Tracking IDPs was next to impossible, both because of their numbers and because of their continued movement onwards to new sites, and it took months for the authorities to agree with aid agencies on a formal system of registration. For most of 2014 IDPs coming into Kurdistan were given temporary tourist passes, and there was widespread confusion about the legality of their status. Many Sunni Arab IDPs from places like Mosul and Tikrit were reluctant to register for fear that their details would be passed to the Kurdish authorities and their notorious plain-clothed Assayish security force, or even passed back to the militants they had fled. Many Anbari IDPs in Baghdad also chose to stay below the radar, worried about being targeted by Shia militia groups and accused of being IS supporters, or being forced to move out of Shia neighbourhoods where they had found shelter.
The lack of accurate registration data meant that initially many aid distributions were based on guesstimates, and even these rough numbers were not always shared between the dozens of organisations running relief drops, leading to confusion and duplication. The sheer number of UN agencies and NGOs involved in the response complicated coordination. It took the UN Office for the Coordination of Humanitarian Affairs (OCHA) some time to set up its operation in Erbil, leaving the larger operational UN agencies like UNHCR, UNICEF and WFP to assume de facto charge. In addition to personality clashes at senior level, organisations that had previously had clear mandates working in ‘sectors’ to support Syrian refugees had to reassemble into additional ‘clusters’ to help Iraqi IDPs, often creating whole new working groups. There was duplication and all the usual UN bureaucracy, and while many agencies ‘surged’ staff to assist in the response, the deployments were short term. International NGOs complained that personnel changes meant that it took months to get basic proposals signed off.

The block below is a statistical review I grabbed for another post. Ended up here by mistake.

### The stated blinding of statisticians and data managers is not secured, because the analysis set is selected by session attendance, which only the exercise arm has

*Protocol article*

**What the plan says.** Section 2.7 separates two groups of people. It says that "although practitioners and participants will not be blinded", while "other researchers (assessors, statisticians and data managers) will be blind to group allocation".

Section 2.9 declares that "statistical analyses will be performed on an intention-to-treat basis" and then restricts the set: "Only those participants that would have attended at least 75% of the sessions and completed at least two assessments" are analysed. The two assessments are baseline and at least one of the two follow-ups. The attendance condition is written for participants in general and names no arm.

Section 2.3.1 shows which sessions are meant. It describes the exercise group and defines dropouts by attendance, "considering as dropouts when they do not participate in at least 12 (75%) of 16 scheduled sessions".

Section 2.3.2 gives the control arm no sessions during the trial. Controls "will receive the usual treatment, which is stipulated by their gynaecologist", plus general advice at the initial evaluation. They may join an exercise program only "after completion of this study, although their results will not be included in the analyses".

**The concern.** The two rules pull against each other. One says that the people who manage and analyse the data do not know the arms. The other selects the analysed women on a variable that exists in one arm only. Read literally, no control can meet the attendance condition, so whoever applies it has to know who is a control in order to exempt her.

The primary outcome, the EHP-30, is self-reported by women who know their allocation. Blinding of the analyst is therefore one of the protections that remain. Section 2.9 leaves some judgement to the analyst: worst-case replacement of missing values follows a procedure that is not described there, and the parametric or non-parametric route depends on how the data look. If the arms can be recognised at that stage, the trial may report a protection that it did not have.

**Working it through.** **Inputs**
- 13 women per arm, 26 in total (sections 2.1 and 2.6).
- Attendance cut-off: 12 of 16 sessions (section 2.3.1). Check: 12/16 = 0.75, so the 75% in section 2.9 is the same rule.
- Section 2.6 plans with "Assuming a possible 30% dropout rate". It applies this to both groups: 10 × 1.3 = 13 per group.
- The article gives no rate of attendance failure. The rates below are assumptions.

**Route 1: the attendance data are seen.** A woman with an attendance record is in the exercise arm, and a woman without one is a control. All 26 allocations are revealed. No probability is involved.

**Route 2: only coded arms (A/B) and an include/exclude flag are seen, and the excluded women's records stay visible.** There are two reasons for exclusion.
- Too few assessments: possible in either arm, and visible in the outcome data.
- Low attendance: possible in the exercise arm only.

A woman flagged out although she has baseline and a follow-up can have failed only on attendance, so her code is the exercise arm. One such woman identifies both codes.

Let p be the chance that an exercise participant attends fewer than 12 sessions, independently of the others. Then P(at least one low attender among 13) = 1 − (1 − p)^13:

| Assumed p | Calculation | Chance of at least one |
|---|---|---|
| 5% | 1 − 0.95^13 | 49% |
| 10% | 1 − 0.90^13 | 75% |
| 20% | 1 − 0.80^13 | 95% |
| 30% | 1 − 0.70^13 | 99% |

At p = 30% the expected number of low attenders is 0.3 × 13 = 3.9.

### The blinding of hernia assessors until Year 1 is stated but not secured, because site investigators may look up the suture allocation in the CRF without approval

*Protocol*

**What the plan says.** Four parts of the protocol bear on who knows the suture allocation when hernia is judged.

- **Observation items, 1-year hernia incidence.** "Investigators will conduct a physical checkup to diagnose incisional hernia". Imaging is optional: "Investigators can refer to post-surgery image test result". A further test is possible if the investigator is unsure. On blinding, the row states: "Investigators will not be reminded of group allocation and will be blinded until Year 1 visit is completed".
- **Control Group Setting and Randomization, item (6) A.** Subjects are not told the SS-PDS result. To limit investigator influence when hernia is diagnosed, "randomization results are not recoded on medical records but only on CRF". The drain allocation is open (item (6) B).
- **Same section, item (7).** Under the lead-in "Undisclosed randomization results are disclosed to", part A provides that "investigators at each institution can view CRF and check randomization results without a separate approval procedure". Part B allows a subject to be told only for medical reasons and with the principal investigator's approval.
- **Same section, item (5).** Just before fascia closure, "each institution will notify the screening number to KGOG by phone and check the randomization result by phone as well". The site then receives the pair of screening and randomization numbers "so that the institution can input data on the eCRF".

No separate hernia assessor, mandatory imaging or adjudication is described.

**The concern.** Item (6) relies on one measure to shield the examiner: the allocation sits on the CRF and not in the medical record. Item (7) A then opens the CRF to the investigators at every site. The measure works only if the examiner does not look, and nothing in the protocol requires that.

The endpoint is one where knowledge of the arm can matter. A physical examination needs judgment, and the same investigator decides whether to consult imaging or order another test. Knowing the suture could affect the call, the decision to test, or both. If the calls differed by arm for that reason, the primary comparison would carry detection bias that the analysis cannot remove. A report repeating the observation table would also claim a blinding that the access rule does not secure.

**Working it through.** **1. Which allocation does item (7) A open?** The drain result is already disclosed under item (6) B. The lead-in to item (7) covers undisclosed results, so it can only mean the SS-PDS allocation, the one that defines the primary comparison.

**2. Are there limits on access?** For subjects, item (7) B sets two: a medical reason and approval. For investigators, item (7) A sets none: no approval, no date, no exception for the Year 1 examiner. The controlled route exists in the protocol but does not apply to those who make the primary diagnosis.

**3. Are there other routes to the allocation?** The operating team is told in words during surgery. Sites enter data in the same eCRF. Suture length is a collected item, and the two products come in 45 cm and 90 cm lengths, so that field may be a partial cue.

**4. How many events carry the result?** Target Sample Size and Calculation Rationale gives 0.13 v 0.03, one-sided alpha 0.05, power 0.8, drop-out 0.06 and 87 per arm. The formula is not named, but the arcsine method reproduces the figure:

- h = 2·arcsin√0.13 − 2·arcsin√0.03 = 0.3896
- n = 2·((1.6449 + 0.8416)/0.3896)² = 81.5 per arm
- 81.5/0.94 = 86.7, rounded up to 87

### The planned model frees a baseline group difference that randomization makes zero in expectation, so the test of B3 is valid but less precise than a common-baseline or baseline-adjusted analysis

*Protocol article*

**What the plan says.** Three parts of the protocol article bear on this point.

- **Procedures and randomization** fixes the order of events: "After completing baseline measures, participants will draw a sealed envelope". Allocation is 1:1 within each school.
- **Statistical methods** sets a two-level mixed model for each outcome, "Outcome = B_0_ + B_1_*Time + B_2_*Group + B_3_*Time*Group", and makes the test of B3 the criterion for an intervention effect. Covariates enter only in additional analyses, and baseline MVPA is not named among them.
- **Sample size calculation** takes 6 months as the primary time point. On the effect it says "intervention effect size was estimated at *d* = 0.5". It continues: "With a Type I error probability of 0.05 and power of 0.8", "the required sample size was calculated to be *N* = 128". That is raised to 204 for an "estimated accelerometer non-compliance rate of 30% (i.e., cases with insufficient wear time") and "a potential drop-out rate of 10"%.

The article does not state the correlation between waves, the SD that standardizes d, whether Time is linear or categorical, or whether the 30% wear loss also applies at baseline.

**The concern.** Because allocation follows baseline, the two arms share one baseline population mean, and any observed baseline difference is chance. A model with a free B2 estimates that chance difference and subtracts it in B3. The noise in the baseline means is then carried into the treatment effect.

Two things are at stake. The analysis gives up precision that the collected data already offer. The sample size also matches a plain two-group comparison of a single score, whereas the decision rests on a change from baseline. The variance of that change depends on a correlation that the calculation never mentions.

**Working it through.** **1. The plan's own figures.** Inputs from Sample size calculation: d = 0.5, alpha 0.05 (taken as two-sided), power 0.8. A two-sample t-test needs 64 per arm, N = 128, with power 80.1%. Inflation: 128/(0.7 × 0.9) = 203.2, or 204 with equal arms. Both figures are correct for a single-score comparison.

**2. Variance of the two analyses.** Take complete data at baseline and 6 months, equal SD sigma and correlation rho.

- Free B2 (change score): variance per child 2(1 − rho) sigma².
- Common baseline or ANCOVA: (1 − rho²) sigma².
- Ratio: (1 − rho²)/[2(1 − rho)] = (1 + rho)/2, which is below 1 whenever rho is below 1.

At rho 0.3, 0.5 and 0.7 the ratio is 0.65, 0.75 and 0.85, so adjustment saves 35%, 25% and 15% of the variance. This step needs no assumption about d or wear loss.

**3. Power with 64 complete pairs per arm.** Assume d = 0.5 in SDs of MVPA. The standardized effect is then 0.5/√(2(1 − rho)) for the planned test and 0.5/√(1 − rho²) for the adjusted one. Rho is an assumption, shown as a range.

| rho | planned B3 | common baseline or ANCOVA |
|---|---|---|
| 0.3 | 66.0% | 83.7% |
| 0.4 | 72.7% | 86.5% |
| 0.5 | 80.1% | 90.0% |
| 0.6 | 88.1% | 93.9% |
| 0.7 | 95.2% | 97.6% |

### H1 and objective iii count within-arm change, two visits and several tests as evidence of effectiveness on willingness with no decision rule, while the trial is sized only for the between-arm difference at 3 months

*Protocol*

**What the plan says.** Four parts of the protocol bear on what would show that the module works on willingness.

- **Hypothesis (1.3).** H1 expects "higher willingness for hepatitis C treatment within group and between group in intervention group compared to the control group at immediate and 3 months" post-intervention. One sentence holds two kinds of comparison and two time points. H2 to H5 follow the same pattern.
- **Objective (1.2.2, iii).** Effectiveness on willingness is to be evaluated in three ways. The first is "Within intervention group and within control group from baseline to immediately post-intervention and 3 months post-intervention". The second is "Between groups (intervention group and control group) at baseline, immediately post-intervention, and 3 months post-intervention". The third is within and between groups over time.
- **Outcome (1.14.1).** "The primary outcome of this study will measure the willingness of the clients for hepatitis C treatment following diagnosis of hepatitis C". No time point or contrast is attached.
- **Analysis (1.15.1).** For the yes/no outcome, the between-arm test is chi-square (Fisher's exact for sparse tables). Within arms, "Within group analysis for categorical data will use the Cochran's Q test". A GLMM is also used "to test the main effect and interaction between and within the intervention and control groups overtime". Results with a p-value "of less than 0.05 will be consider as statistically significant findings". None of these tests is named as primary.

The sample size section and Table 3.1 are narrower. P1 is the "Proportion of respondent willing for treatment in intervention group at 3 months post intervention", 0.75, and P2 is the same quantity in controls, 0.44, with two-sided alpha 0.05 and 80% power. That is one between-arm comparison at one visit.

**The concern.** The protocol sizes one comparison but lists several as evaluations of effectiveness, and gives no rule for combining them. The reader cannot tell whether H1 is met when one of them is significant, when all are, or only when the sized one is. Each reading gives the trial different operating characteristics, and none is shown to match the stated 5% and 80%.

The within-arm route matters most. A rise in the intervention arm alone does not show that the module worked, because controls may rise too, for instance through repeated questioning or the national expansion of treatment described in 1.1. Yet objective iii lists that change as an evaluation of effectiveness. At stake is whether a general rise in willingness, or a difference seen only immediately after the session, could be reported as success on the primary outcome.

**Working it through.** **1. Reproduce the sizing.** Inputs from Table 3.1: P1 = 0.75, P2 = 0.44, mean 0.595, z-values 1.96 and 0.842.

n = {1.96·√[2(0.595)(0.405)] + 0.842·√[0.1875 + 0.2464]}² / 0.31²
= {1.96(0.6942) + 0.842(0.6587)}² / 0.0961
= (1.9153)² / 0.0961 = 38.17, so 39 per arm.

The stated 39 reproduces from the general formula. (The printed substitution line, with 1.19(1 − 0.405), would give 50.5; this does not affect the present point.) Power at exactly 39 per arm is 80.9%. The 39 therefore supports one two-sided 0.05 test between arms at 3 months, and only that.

It took such a long time for funds to be released that at one stage many NGOs were forced to shut projects for weeks at a time due a lack of cash flow. There were complaints too about national and local NGOs – especially in the south of the country – being excluded from planning and coordination meetings. Limited internet connectivity and language barriers complicated teleconferencing.